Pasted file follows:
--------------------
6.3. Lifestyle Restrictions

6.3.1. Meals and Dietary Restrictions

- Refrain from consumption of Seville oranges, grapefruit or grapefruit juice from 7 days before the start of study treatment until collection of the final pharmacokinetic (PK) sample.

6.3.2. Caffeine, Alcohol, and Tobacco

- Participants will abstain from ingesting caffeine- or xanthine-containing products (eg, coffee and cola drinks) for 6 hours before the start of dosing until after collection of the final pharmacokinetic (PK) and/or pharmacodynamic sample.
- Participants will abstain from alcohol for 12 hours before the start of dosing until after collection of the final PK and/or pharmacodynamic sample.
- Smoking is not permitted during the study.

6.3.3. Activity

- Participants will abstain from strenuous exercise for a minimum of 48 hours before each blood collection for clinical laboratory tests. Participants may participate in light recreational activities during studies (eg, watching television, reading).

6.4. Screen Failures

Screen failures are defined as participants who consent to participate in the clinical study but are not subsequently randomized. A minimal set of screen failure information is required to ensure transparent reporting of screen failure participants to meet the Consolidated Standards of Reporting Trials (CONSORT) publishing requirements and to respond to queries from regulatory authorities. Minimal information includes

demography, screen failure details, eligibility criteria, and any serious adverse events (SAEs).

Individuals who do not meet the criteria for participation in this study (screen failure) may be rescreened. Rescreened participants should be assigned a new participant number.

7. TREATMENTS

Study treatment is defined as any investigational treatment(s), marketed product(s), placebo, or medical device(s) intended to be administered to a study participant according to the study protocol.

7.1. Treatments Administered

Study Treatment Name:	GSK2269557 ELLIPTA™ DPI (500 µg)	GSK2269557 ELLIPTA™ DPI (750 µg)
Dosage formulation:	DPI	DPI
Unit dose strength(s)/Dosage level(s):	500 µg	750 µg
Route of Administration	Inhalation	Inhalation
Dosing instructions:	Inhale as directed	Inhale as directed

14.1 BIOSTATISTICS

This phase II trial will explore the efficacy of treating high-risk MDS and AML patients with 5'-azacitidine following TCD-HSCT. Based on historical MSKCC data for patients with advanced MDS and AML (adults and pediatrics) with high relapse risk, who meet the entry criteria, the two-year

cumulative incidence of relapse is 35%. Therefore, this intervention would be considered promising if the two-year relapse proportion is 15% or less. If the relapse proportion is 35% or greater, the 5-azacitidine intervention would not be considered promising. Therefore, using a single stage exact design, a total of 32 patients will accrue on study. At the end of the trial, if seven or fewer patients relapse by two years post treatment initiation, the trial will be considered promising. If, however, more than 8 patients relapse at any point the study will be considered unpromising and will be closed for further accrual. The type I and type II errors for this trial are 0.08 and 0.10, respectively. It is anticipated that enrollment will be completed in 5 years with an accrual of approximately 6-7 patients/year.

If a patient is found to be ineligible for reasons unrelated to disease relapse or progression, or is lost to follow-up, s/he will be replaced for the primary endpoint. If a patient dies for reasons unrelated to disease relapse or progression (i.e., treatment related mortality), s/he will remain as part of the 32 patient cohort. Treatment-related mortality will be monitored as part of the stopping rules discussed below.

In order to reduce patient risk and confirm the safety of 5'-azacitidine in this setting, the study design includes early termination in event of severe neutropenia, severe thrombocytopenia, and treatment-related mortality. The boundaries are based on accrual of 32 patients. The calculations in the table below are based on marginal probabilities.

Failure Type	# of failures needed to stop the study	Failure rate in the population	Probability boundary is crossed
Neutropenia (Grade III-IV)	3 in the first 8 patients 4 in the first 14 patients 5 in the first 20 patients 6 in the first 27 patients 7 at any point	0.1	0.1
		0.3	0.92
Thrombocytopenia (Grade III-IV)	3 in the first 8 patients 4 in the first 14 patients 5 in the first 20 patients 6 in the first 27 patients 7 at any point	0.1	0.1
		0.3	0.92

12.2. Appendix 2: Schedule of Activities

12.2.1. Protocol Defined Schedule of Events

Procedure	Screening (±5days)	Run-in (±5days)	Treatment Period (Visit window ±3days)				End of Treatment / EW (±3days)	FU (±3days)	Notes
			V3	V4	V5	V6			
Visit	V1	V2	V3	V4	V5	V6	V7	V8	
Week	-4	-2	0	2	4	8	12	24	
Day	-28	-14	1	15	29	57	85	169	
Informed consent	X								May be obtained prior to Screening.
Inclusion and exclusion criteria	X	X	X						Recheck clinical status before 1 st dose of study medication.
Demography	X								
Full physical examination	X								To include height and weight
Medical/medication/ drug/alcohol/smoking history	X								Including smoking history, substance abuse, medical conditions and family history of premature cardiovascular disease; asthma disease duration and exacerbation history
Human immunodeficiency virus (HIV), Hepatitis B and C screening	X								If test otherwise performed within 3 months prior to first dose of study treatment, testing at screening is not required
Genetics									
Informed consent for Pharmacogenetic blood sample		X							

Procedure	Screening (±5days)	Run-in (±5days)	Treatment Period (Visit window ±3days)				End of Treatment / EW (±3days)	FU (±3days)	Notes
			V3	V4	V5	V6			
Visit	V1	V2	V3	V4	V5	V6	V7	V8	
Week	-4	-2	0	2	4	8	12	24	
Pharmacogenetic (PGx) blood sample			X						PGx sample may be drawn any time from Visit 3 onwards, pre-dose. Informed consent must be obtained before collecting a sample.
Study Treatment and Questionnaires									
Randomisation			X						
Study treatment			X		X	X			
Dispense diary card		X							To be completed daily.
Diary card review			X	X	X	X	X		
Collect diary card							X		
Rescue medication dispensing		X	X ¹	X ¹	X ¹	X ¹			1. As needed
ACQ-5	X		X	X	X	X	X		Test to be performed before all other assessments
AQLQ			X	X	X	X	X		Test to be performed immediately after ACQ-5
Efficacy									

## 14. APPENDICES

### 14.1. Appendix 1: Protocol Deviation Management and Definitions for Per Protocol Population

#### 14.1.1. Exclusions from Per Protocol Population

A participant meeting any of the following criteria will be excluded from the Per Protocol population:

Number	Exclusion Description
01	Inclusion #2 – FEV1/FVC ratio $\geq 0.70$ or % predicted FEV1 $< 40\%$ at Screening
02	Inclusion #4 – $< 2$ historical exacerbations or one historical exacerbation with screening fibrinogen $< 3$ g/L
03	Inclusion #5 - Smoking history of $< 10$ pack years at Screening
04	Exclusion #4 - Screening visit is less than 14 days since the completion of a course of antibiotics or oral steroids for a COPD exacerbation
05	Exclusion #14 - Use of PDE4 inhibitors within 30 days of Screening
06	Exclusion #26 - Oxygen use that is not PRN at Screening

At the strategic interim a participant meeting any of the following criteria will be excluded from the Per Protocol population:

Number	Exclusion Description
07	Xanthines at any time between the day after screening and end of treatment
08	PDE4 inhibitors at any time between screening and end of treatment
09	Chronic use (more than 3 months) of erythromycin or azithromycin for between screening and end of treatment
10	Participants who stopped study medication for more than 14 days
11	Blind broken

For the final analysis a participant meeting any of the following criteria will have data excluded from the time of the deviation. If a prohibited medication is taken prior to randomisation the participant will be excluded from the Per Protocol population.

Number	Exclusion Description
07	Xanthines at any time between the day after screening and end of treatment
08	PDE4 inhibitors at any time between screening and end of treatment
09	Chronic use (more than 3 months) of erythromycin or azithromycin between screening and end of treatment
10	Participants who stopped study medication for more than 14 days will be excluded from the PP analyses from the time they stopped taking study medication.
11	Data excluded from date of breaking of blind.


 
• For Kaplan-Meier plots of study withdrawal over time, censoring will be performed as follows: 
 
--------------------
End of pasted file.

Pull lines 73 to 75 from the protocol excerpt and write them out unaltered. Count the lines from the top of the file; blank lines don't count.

At the strategic interim a participant meeting any of the following criteria will be excluded from the Per Protocol population:

Number	Exclusion Description
07	Xanthines at any time between the day after screening and end of treatment